The truther argument, instead, goes something like this: we all have different palates, experiences, and backgrounds, so the very idea that a wine matches a dish is a logical impossibility. This is often backed by the scientific hard graft of 20 seconds on Google Scholar. There is always a “peer-reviewed paper” (the words not meaning what the person launching them thinks they mean), that “proves” (it doesn’t), that we all “experience taste differently” (not exactly). Or, more innocently, food and wine pairing cannot exist because it is empirically provable that there are some people out there that are really, honestly, genuinely, into Sauvignon Blanc with steak. Well, quite. And some people out there are into coprophagy, presumably similarly sincerely. And yet, there is a reason no restaurant asks if you prefer they grate parmesan or faeces over your plate of pasta. (I am assuming – I admit I’m not fully au courant with the latest trends in Dutch cuisine.)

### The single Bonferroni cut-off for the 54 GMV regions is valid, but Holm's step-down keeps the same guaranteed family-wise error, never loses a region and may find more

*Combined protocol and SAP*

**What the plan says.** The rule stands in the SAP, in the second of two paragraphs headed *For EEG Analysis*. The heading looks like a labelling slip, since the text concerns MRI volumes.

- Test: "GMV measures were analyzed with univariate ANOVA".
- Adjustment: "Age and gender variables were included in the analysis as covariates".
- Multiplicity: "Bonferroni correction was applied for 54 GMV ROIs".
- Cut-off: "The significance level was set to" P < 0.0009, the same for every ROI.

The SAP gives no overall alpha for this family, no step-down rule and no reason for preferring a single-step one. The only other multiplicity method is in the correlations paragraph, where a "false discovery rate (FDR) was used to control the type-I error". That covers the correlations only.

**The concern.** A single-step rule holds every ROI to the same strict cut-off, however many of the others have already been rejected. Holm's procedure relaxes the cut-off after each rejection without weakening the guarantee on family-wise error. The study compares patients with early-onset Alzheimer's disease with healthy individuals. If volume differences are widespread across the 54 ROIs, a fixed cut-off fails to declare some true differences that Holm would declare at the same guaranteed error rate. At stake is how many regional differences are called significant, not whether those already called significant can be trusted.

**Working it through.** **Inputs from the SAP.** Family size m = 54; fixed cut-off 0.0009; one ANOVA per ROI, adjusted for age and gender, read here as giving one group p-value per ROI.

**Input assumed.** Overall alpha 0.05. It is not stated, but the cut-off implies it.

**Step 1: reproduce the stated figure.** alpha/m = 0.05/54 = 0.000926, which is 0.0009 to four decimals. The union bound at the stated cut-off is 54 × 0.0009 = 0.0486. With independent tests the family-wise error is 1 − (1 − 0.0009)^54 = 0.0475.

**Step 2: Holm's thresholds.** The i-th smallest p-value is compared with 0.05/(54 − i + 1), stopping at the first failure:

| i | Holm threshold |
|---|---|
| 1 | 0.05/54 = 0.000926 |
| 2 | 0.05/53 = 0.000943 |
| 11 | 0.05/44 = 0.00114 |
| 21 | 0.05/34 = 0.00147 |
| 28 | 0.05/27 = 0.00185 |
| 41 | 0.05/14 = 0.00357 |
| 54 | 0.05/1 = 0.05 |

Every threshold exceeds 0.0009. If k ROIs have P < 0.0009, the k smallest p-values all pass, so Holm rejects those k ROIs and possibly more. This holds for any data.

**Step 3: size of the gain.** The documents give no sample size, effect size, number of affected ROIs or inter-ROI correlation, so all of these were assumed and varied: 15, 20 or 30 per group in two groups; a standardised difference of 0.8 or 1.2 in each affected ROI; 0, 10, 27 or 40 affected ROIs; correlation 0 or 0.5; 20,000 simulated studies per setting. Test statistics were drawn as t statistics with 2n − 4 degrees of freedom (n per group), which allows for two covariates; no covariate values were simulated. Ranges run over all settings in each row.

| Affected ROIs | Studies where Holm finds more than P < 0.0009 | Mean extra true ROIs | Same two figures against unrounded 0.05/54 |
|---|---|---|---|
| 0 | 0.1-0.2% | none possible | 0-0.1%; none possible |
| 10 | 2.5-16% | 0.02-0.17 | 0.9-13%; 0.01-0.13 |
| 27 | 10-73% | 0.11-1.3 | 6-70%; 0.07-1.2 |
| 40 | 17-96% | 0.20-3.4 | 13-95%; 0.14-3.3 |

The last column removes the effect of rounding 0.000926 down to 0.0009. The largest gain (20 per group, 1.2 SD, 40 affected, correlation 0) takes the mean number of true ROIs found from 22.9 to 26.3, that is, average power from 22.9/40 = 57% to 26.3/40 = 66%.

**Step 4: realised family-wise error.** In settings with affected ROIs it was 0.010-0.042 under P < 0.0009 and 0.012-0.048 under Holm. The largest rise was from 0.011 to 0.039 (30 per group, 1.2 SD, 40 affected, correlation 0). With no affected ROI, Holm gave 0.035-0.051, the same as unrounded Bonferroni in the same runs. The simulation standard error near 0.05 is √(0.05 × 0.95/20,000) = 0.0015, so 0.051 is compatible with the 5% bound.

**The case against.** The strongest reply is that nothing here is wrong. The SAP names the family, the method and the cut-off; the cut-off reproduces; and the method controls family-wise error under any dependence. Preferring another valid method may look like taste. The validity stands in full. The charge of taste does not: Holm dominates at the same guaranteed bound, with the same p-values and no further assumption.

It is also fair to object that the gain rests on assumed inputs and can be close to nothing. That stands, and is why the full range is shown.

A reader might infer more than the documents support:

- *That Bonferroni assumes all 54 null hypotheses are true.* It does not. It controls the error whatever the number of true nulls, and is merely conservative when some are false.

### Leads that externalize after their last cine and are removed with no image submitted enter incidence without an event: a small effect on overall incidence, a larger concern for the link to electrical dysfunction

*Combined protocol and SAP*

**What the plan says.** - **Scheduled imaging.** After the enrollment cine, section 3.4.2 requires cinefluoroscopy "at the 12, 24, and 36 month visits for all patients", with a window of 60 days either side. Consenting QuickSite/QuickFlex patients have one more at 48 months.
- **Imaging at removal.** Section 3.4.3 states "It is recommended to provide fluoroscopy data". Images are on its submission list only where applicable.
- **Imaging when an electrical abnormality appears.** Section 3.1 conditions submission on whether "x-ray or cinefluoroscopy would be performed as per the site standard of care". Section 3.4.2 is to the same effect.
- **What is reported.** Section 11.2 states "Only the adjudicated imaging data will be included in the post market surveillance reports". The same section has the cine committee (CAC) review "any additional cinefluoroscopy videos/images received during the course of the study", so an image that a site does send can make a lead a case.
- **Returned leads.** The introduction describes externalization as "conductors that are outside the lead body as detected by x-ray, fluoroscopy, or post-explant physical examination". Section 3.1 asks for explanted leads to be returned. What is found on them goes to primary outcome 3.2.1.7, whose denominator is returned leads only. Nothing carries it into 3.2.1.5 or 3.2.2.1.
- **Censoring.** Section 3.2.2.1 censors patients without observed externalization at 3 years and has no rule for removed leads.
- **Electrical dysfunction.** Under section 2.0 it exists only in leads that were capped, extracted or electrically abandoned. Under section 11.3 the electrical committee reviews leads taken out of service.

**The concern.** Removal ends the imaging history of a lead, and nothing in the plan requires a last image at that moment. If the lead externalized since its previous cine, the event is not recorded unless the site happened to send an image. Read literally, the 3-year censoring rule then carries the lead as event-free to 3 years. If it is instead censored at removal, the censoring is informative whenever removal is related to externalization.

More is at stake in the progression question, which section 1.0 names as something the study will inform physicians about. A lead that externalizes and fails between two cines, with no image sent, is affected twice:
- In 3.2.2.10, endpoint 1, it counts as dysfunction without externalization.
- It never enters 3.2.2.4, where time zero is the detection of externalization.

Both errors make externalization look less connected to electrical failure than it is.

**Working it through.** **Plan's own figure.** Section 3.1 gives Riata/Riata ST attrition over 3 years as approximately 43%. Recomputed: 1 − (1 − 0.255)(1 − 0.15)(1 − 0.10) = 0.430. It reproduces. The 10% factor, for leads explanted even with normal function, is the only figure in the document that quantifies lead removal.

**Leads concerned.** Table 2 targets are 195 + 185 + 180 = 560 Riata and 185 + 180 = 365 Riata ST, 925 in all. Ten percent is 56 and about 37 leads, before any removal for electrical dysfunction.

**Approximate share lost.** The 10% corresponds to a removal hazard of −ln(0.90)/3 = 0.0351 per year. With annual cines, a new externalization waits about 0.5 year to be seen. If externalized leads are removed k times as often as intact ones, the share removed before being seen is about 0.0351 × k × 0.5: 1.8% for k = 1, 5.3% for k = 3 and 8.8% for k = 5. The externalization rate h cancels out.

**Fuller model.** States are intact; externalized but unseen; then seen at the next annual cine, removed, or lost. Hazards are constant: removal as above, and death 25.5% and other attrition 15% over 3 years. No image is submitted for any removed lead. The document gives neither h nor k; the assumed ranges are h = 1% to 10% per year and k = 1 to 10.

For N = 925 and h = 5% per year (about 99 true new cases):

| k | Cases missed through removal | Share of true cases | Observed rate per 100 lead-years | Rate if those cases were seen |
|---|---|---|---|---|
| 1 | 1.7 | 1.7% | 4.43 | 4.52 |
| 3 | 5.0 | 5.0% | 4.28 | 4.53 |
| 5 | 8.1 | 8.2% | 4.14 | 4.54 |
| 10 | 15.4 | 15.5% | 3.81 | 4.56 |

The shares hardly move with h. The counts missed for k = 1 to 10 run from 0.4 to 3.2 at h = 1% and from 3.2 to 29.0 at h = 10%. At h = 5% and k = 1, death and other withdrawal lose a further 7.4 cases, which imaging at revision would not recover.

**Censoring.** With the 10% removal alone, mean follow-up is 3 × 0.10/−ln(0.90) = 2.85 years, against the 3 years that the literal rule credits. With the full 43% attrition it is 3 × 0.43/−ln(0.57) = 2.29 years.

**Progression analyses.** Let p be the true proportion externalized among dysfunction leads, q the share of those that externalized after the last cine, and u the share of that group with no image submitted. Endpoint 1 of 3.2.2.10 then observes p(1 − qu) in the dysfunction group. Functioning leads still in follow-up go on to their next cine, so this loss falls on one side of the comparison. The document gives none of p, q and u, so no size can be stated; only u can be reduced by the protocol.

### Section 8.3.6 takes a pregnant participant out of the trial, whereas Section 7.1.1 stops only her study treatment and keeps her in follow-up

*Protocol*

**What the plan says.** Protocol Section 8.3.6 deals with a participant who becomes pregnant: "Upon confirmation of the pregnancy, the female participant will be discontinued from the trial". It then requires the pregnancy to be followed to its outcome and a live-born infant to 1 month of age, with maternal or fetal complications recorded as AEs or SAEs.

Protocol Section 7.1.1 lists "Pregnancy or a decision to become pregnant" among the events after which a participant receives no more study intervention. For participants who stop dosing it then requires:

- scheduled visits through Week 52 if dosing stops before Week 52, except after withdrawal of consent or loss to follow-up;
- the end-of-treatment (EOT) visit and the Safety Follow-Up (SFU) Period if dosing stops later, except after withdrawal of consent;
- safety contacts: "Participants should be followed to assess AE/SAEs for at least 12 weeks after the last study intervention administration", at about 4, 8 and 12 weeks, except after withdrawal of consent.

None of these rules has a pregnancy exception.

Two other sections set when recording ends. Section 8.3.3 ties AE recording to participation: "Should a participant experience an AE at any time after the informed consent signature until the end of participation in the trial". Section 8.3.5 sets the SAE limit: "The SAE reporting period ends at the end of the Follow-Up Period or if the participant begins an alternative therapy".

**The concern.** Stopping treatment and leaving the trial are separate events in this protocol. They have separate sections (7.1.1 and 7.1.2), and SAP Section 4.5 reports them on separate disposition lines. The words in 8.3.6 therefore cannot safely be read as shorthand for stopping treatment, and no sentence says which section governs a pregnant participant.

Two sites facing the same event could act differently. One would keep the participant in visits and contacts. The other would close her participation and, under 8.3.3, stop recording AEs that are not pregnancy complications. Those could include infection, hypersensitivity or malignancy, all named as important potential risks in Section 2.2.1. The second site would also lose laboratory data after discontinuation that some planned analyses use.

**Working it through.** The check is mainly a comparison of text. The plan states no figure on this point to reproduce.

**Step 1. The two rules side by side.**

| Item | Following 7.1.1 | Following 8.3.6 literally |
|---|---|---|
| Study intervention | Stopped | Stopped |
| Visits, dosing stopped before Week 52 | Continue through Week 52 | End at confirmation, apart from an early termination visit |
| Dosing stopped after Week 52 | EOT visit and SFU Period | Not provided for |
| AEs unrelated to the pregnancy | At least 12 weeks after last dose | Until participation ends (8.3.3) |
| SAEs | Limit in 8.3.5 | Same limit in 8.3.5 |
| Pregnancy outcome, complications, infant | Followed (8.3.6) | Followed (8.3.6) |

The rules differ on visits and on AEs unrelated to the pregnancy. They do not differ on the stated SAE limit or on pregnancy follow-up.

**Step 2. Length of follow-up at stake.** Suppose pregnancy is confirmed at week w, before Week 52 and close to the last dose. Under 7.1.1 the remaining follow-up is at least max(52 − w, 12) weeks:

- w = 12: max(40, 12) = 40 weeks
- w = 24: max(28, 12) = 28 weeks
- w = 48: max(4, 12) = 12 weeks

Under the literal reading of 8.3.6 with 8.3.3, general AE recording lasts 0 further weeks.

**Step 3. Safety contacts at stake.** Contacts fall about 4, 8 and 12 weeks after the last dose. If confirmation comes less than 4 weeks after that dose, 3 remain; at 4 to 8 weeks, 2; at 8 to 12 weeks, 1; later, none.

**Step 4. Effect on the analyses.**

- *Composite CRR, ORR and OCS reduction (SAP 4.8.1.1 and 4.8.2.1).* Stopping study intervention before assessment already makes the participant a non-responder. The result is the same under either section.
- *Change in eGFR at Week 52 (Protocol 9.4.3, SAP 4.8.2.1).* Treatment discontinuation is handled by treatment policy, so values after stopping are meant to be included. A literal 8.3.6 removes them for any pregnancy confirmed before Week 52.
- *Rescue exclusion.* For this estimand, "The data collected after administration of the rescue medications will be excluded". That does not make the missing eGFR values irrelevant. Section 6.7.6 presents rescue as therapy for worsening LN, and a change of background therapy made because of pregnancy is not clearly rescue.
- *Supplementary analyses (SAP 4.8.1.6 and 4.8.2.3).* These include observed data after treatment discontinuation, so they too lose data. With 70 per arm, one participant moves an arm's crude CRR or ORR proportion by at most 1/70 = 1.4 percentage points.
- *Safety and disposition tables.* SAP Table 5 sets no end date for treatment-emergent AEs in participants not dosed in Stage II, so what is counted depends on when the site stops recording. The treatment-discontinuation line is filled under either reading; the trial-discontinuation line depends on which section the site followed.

Indeed, at the heart of the matter is if you understand wine as part of the table – or as booze. Even the most Mediterranean-loving Anglophones lean instinctively towards the latter. Wine cultures, instead, are for the former. Discussing if food and wine matching is a set of iron clad rules, let alone if it exists, sounds as bizarre as discussing if dishes come with sides. Tell a British person, for example, that you’ll have some fried cod, and they’ll recommend you have it with chips and peas. They’re not saying you’ll be imprisoned in the Tower of London if you don’t, that they learned in A-level physics you should, or that every single UK passport holder adores it as a combination. But they are saying an awful lot of people do, and if you want to have a traditional British pairing to fried cod, that’s the way to go. They would likely be bemused if you started going on about how, actually, it is provable that some people prefer fried cod with a garlicky bread dip (they do, they’re called Greeks). Even more so if you decided that this serving suggestion is a provocation to your inner Lord Flashheart (“no petty scribe tells me what vegetable to eat with cod”), or your inner Khrushchev, as you lead The People to Actually Existing Gastrosocialism.